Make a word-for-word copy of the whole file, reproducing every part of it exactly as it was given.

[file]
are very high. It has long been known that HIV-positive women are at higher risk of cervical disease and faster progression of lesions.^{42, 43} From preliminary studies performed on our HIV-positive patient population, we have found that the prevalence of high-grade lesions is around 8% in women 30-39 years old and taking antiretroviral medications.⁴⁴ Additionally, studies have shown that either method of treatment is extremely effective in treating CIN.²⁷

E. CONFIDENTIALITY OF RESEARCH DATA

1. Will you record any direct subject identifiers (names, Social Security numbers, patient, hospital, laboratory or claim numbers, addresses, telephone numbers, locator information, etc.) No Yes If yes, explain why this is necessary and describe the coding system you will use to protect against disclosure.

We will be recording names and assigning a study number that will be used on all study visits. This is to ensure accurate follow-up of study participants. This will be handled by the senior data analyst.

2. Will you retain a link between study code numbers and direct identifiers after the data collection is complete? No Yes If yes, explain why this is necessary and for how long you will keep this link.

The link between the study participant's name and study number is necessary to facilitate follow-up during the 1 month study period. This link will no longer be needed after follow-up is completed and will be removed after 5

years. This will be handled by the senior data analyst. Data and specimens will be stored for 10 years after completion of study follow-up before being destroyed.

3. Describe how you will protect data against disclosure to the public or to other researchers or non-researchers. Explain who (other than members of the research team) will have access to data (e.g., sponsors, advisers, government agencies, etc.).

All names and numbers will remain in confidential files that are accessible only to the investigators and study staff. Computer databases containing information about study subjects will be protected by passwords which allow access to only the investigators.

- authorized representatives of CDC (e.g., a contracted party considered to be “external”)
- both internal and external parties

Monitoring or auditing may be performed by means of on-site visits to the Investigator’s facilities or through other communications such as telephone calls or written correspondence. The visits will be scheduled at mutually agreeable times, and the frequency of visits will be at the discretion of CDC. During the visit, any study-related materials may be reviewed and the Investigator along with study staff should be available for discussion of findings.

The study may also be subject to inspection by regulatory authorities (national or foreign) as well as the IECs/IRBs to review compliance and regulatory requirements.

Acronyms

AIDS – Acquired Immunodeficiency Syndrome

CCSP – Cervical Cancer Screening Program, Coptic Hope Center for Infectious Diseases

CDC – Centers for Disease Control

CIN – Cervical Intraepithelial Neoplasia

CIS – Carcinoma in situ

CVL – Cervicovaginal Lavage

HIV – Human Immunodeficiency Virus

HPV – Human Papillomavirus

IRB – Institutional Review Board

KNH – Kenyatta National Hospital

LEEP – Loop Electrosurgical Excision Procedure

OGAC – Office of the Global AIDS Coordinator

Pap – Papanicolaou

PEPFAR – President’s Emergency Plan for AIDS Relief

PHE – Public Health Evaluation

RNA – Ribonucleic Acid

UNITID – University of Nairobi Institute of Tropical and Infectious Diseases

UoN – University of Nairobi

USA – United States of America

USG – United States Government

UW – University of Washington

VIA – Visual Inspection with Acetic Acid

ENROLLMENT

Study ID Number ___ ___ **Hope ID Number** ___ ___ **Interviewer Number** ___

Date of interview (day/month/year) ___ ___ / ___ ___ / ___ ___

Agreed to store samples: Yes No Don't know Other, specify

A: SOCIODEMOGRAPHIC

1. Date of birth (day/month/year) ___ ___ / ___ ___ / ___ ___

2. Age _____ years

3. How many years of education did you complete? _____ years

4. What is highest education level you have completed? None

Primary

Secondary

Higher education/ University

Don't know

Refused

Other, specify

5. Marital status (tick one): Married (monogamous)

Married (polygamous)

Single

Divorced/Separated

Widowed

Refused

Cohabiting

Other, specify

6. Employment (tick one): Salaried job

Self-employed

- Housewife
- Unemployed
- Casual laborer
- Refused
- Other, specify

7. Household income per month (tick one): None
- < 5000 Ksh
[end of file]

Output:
are very high. It has long been known that HIV-positive women are at higher risk of cervical disease and faster progression of lesions.^{42, 43} From preliminary studies performed on our HIV-positive patient population, we have found that the prevalence of high-grade lesions is around 8% in women 30-39 years old and taking antiretroviral medications.⁴⁴ Additionally, studies have shown that either method of treatment is extremely effective in treating CIN.²⁷

E. CONFIDENTIALITY OF RESEARCH DATA

1. Will you record any direct subject identifiers (names, Social Security numbers, patient, hospital, laboratory or claim numbers, addresses, telephone numbers, locator information, etc.) No Yes If yes, explain why this is necessary and describe the coding system you will use to protect against disclosure.

We will be recording names and assigning a study number that will be used on all study visits. This is to ensure accurate follow-up of study participants. This will be handled by the senior data analyst.

2. Will you retain a link between study code numbers and direct identifiers after the data collection is complete? No Yes If yes, explain why this is necessary and for how long you will keep this link.

The link between the study participant's name and study number is necessary to facilitate follow-up during the 1 month study period. This link will no longer be needed after follow-up is completed and will be removed after 5

years. This will be handled by the senior data analyst. Data and specimens will be stored for 10 years after completion of study follow-up before being destroyed.

3. Describe how you will protect data against disclosure to the public or to other researchers or non-researchers. Explain who (other than members of the research team) will have access to data (e.g., sponsors, advisers, government agencies, etc.).

All names and numbers will remain in confidential files that are accessible only to the investigators and study staff. Computer databases containing information about study subjects will be protected by passwords which allow access to only the investigators.

- authorized representatives of CDC (e.g., a contracted party considered to be “external”)
- both internal and external parties

Monitoring or auditing may be performed by means of on-site visits to the Investigator’s facilities or through other communications such as telephone calls or written correspondence. The visits will be scheduled at mutually agreeable times, and the frequency of visits will be at the discretion of CDC. During the visit, any study-related materials may be reviewed and the Investigator along with study staff should be available for discussion of findings.

The study may also be subject to inspection by regulatory authorities (national or foreign) as well as the IECs/IRBs to review compliance and regulatory requirements.

Acronyms

AIDS – Acquired Immunodeficiency Syndrome

CCSP – Cervical Cancer Screening Program, Coptic Hope Center for Infectious Diseases

CDC – Centers for Disease Control

CIN – Cervical Intraepithelial Neoplasia

CIS – Carcinoma in situ

CVL – Cervicovaginal Lavage

HIV – Human Immunodeficiency Virus

HPV – Human Papillomavirus

IRB – Institutional Review Board

KNH – Kenyatta National Hospital

LEEP – Loop Electrosurgical Excision Procedure

OGAC – Office of the Global AIDS Coordinator

Pap – Papanicolaou

PEPFAR – President’s Emergency Plan for AIDS Relief

PHE – Public Health Evaluation

RNA – Ribonucleic Acid

UNITID – University of Nairobi Institute of Tropical and Infectious Diseases

UoN – University of Nairobi

USA – United States of America

USG – United States Government

UW – University of Washington

VIA – Visual Inspection with Acetic Acid

ENROLLMENT

Study ID Number ___ ___ **Hope ID Number** ___ ___ **Interviewer Number** ___

Date of interview (day/month/year) ___ ___ / ___ ___ / ___ ___

Agreed to store samples: Yes No Don't know Other, specify

A: SOCIODEMOGRAPHIC

1. Date of birth (day/month/year) ___ ___ / ___ ___ / ___ ___

2. Age _____ years

3. How many years of education did you complete? _____ years

4. What is highest education level you have completed? None

Primary

Secondary

Higher education/ University

Don't know

Refused

Other, specify

5. Marital status (tick one): Married (monogamous)

Married (polygamous)

Single

Divorced/Separated

Widowed

Refused

Cohabiting

Other, specify

6. Employment (tick one): Salaried job

Self-employed

- Housewife
- Unemployed
- Casual laborer
- Refused
- Other, specify

7. Household income per month (tick one): None
- < 5000 Ksh